Cases of the Week


Our summary writers have highlighted some interesting cases this week — all from state supreme courts.

The Illinois Supreme Court ruled on an assault weapons ban, remanding it back to the trial court to determine whether the law comports with the Second Amendment. In Wilson v. Cook County, the court found that given the early stage of the litigation, it cannot be said conclusively whether “assault weapons” as defined by the ordinance fall within the scope of rights protected by the Second Amendment. The question requires an empirical inquiry, beyond the scope of both the record and judicial notice. The county has not had an opportunity to establish a nexus between the ordinance and the protected governmental interest.

In Utah, the Supreme Court ruled on an insurance law question that had some interesting policy implications. In McArthur v. State Farm, the Court found that (1) exhaustion clauses that require the liability insurer to pay out its full policy limits before permitting payment of uninsured motorist benefits are generally enforceable in the State of Utah; and (2) because uninsured motorist exhaustion provisions are conditions precedent and not covenants capable of being breached, no showing of prejudice is required to sustain their invocation. The opinion discusses the trends in exhaustion clauses across the country, and the “troubling” policy aspects of these clauses in the uninsured motorist context. The concurrence suggested that Utah adopt the judicially created constructive-exhaustion doctrine that many other states have adopted.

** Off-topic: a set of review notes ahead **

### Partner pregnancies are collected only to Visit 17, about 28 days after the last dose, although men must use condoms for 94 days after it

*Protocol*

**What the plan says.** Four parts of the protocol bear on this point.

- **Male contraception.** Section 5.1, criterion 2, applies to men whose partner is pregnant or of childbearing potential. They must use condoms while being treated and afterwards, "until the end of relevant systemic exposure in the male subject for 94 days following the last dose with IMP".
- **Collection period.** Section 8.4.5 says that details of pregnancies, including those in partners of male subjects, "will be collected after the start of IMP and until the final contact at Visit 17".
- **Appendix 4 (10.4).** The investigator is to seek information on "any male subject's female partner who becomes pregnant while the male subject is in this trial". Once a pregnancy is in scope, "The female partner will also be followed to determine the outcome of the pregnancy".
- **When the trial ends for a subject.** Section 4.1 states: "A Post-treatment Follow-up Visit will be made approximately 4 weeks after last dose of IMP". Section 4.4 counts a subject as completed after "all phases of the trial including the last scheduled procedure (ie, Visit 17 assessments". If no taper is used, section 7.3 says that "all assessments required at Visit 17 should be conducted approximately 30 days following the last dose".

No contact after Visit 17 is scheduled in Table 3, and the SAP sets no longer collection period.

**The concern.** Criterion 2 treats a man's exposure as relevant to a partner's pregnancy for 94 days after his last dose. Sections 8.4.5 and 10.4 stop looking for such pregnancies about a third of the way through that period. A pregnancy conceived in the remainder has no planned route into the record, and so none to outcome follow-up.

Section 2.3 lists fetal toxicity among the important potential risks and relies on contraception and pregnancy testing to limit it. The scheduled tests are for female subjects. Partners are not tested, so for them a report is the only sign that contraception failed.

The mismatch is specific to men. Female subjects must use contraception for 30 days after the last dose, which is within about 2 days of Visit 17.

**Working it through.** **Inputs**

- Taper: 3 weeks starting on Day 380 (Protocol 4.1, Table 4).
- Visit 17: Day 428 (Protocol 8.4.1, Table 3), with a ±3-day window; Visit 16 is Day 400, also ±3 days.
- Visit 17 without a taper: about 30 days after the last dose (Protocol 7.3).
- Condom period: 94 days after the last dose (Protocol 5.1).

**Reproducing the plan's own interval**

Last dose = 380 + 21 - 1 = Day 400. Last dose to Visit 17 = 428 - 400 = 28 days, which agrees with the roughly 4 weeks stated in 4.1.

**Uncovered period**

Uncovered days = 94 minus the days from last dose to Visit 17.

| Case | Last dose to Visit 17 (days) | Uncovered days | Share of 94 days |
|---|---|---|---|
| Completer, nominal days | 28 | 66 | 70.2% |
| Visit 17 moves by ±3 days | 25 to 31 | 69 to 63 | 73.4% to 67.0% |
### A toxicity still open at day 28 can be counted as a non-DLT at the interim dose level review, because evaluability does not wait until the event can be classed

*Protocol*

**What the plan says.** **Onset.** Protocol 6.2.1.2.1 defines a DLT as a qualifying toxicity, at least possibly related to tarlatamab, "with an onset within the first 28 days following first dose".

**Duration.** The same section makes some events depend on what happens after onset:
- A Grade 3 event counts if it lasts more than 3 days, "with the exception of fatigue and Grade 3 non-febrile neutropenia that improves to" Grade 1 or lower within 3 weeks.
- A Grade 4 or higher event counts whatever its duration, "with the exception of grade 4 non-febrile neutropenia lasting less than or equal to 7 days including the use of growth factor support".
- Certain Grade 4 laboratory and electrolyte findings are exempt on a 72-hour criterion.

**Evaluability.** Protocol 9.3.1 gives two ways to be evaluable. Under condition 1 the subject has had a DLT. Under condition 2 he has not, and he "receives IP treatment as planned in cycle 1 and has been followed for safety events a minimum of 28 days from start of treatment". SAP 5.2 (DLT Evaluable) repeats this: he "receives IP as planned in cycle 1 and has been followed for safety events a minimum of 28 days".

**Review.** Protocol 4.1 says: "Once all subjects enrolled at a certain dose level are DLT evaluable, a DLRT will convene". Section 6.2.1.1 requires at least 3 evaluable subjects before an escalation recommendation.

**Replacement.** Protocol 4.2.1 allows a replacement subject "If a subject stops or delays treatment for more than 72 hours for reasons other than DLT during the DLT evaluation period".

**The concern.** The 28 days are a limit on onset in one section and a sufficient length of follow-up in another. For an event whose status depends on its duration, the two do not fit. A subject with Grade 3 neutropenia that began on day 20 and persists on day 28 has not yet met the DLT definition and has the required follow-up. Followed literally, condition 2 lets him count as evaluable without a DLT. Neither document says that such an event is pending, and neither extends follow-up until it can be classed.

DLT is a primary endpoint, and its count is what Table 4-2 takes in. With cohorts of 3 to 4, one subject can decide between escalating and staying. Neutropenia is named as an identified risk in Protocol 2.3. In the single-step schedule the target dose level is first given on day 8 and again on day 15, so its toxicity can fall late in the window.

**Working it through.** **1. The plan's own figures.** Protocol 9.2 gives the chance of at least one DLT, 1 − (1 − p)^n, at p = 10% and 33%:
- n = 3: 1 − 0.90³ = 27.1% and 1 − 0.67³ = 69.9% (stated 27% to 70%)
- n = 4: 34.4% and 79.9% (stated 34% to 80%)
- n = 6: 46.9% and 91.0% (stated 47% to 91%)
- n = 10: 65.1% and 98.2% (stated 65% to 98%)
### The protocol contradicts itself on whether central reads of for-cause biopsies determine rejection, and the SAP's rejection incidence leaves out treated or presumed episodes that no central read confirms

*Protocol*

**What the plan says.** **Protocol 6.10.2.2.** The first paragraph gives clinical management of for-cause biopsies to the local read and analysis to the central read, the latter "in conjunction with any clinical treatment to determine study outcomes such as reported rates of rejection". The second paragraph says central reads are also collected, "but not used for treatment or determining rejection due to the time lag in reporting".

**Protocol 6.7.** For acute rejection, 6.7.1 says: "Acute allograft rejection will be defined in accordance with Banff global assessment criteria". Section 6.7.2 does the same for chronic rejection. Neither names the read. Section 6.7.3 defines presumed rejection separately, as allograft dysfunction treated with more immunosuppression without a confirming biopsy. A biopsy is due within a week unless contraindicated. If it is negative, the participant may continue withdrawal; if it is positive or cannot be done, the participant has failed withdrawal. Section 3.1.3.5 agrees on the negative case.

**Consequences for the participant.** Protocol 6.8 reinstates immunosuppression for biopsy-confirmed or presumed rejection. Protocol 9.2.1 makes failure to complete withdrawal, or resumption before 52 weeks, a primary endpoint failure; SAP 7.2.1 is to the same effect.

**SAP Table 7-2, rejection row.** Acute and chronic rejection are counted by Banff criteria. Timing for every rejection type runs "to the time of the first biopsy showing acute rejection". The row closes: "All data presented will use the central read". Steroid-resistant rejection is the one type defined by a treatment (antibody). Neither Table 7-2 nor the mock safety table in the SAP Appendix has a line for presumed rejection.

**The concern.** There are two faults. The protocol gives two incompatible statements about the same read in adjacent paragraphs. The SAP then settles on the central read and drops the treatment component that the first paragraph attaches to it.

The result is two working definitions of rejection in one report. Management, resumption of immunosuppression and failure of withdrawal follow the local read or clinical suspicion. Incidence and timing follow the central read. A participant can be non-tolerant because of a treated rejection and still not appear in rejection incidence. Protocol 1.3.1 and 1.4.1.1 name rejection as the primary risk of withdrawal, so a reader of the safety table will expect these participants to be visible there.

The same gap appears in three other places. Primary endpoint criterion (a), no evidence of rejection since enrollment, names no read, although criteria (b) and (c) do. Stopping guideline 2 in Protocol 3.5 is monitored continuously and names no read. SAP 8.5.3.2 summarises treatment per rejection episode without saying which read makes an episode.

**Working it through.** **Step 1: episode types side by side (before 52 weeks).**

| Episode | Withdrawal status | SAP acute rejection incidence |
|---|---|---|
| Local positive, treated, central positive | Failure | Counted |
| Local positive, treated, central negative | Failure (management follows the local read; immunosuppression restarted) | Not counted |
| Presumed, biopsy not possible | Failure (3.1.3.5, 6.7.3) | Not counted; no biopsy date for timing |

The North Dakota Supreme Court issued an interesting case on jurisdiction. In N.D. State Board of Higher Education v. Jaeger, the State Board of Higher Education wanted the Court to exercise original jurisdiction and enjoin the Secretary of State from allowing a measure on the June 2012 ballot to reinstate the “Fighting Sioux” nickname and logo for the University of South Dakota. The Court concluded this was not an appropriate exercise of original jurisdiction and declined to hear the case.

Finally, the New York Court of Appeal issued an opinion in a case with some pretty absurd facts. In People v. Pagan, the defendant appealed a criminal charge related to an underlying dispute over cab fare. Defendant fought with a cab driver over a $4 fare, scratching, biting, and threatening him with a knife. On appeal, the petitioner asserted a right of defense and a mistake of fact defense, arguing that she thought the money was hers. The court affirmed her conviction.